The selective refresh operation may be implemented with a device mask, which includes a single bit for each device in the system to specify whether each device performs the operation. This embodiment requires N bits to control N devices in the system and allows any arbitrary pattern of device operation. A second implementation utilizes a partial decode technique, which selects a subgroup of devices using X bits, where X<Y, Y=log 2 N, and N=(max. # of devices in the system). Combinations of these two implementations are also possible.
The selective refresh operation of the invention helps reduce supply noise problems otherwise induced when many devices perform operations simultaneously.
For a better understanding of the invention, reference should be made to the following detailed description taken in conjunction with the accompanying drawings, in which:
FIG. 1 illustrates a current spike associated with prior art refresh operations.
FIG. 2 illustrates a set of memory devices sharing a common supply voltage in accordance with the prior art.
FIG. 3 illustrates the selective refresh technique utilized in accordance with an embodiment of the invention.
FIG. 4 illustrates a device mask decoder circuit that may be utilized in accordance with an embodiment of the invention.
FIG. 5 illustrates encoded device selection in accordance with an embodiment of the invention.
FIG. 6 illustrates a hybrid device selection technique in accordance with an embodiment of the invention.
Like reference numerals refer to corresponding parts throughout the drawings.
The present invention provides selection mechanisms to help minimize the problem of simultaneous switching noise between memory devices. Specifically, this invention provides different ways to use “narrowcast” refresh commands. Unlike broadcast refresh commands which trigger refreshes in all devices in the system, narrowcast commands specify a subset of devices in the system that can perform a given operation. The basic idea is that narrowcast commands can be used to control the number of devices performing the refresh operation to minimize switching noise.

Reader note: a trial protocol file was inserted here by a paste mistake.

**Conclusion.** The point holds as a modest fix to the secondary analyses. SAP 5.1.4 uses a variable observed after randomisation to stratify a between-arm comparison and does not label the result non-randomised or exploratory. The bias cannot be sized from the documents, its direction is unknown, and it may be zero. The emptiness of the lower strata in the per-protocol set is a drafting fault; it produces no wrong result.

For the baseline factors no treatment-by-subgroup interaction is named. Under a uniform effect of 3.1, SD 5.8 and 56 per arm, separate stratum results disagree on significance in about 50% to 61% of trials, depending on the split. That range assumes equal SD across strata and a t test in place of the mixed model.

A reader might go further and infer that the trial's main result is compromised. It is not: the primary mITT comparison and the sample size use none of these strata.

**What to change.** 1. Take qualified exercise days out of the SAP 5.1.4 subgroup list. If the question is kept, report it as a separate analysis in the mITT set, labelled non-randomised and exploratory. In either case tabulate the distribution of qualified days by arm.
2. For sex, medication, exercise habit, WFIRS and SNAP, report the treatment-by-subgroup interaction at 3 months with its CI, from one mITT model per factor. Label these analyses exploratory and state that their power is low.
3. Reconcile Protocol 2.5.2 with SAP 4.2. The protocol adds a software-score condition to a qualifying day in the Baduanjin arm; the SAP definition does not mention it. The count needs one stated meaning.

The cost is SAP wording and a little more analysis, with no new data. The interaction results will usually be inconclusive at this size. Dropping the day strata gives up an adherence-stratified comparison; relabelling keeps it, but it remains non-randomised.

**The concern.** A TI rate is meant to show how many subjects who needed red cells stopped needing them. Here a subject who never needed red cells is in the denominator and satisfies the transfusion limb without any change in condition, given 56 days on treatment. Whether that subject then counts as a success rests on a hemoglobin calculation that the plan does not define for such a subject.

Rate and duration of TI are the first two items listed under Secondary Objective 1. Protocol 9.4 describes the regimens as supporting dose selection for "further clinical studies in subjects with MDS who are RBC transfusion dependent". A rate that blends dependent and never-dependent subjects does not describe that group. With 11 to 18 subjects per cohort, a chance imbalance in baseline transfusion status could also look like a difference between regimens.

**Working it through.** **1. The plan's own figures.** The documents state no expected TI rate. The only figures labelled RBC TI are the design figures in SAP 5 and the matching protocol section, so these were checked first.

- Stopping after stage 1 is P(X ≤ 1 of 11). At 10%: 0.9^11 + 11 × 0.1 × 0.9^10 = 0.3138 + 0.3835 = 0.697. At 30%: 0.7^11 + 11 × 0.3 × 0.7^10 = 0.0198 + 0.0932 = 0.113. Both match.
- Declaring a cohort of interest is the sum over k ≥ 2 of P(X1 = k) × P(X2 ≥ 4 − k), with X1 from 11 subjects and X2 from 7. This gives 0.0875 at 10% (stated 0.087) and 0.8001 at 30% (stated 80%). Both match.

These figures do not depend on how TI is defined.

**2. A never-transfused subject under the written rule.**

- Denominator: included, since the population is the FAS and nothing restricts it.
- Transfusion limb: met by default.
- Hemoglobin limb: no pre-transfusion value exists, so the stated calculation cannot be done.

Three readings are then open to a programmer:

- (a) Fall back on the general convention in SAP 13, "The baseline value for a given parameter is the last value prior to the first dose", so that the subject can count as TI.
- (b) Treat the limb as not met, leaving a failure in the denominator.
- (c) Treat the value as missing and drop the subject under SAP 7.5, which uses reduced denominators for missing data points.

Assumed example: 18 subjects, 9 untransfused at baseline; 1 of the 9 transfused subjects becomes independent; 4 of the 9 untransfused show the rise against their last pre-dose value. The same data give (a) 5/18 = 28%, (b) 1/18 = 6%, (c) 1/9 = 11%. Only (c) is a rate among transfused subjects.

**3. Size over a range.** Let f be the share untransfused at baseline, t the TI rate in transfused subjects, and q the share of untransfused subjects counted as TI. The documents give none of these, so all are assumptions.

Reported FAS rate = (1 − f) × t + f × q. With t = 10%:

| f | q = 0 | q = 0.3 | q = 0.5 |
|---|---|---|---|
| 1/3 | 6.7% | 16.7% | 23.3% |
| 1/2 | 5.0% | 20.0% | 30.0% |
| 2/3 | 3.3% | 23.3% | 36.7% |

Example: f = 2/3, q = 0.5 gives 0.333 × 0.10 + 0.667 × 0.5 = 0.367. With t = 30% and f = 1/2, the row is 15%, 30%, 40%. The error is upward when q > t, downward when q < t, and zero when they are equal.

In accordance with one embodiment of the invention, a set of N mask bits is sent with the refresh commands. This device mask selects which of the N devices on the channel performs the operation. Since there is a bit in the mask for each device in the system, any arbitrary pattern of device operation can be fully specified using any arbitrary mask pattern.
FIG. 3 illustrates a memory controller 30 a set of memory devices 32A-32N, and an interconnect structure 34 linking the memory devices 32 and the memory controller 30. The interconnect structure 34 includes individual signal lines 36, including, for example, control and data lines. The interconnect 34 is attached to individual nodes or pins 38 of each memory device 32. The nodes 38 may include a dedicated node to receive a mask signal and a multiplexed node to receive a mask signal. FIG. 3 also illustrates a first supply voltage V1 attached to a first subset of memory devices 32A and 32B, and a second supply voltage V2 attached to a second subset of memory devices 32C-32N. The figure shows N devices, each with multiple banks. The interconnect 34 connects the memory devices and the controller and includes the data and control wires over which the refresh command and device mask bits are sent. This figure illustrates the example of a refresh command being issued to bank 1 of all devices. The Nbit device mask, shown in the figure, specifies which devices the refresh command is directed towards. So, for instance, M has the value “1”, so the refresh command is disabled for device #1. M has the value “0”, so the refresh command is enabled for device #2. The striped banks in the figure represent those banks in which refresh occurs as the device mask specifies.
During initialization, each device on the channel gets assigned a device ID. As shown in FIG. 4, a decoder block 40 uses the device ID to decode the bits in the device mask to which it is assigned. The decoded value is then compared with a device mask value at a comparator 42. When the values match, there is a device hit.
The use of the device mask is particularly useful if there are banks with ongoing row operations, which tie up bank resources and prevent refresh operations from occurring. If a broadcast refresh to the same bank in all devices is used, the controller would have to wait until those bank resources are freed up before issuing the refresh operation, thus introducing additional delay and pipeline bubbles. With an N-way mask, the controller can specify refresh operations in devices without bank resource conflicts. This will allow refresh operations to be interleaved efficiently with regular memory operations, thus minimizing refresh overhead.